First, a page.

Health of finishing steers: effects on performance, carcass traits, and meat tenderness

Author: Written by Gardner, B. A., H. G. Dolezal, L. K. Bryant, F. N. Owens, and R. A. Smith

Journal: Journal of Animal Science: 1999 77: 3168-3175.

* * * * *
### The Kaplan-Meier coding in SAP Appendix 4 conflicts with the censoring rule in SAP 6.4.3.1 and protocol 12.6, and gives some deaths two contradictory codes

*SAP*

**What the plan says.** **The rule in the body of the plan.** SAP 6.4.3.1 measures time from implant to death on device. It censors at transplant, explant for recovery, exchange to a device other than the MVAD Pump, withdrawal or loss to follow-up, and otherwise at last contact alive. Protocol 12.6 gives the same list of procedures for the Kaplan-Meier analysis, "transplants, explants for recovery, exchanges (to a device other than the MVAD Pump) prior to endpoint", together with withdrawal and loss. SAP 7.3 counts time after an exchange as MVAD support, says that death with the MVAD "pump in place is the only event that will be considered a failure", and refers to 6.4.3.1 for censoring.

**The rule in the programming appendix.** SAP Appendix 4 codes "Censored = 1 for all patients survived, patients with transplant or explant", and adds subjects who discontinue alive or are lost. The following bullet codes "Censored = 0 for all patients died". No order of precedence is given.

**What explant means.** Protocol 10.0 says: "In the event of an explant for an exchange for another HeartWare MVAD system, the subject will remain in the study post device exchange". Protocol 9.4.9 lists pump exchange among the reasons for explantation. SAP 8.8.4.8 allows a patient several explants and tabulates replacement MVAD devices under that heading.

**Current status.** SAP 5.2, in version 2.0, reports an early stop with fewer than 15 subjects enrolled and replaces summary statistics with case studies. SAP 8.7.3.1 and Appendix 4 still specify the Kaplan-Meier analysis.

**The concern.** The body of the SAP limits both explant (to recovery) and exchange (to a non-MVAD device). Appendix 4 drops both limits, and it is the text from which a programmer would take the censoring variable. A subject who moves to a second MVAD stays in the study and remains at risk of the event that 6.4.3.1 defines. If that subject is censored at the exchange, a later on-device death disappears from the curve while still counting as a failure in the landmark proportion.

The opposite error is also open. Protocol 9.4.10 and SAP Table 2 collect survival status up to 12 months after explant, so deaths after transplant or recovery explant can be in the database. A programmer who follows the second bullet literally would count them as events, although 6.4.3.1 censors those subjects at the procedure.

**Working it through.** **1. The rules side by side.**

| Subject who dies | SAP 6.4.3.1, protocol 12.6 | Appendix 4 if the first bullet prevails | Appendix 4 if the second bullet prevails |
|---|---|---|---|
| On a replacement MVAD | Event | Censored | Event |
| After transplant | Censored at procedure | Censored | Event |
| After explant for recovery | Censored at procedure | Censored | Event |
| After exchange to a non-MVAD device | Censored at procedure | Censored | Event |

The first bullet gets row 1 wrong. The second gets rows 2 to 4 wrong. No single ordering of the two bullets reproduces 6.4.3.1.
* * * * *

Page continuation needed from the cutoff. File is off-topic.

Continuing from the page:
Abstract: The impact of respiratory disease during a 150-d feedlot finishing period on daily gain, carcass traits, and longissimus tenderness was measured using 204 steer calves. Feedlot health status was monitored in two ways. First, clinical signs of respiratory infection were evaluated each day; treatment with antibiotic was based on degree of fever (if rectal temperature exceeded 40 degrees C then calves were treated). Steers that were treated (n = 102) had lower (P<.05) final live weights, ADG, hotcarcass weights (HCW), less external and internal fat, and more desirable yield grades. Steers that were treated had a higher prevalence of carcasses that graded U.S. Standard than steers that were never treated. Second, as an alternative index of health status, lungs of all steers were evaluated at the processing plant using a respiratory tract lesion classification system; this health index included presence or absence of preexisting pneumonic lesions in the anterioventral lobes plus activity of the bronchial lymph nodes (inactive vs active). Lung lesions were present in 33% of all lungs and were distributed almost equally between treated (37%) and untreated cattle (29%). Steers with lesions (n = 87) had lower(P<.05) daily gains, lighter HCW, less internal fat, and lower marbling scores than steers without lesions. Compared to steers with lesions but inactive bronchial lymph nodes (n = 78), steers with lung lesions plus active lymph nodes had lower (P<.01) ADG and dressing percentage. Longissimus shear force values for steaks aged 7 d were lower (P = .05) from steers without lung lesions than those for steaks from steers with lung lesions. Overall, morbiditysuppressed daily gains and increased the percentage of U.S. Standard carcasses. Compared to health assessment by clinical appraisal (based on elevated body temperature), classificationbased on respiratory tract lesions at slaughter proved more reliablestatistically and, thereby, more predictive of adverse effects ofmorbidity on production and meat tenderness.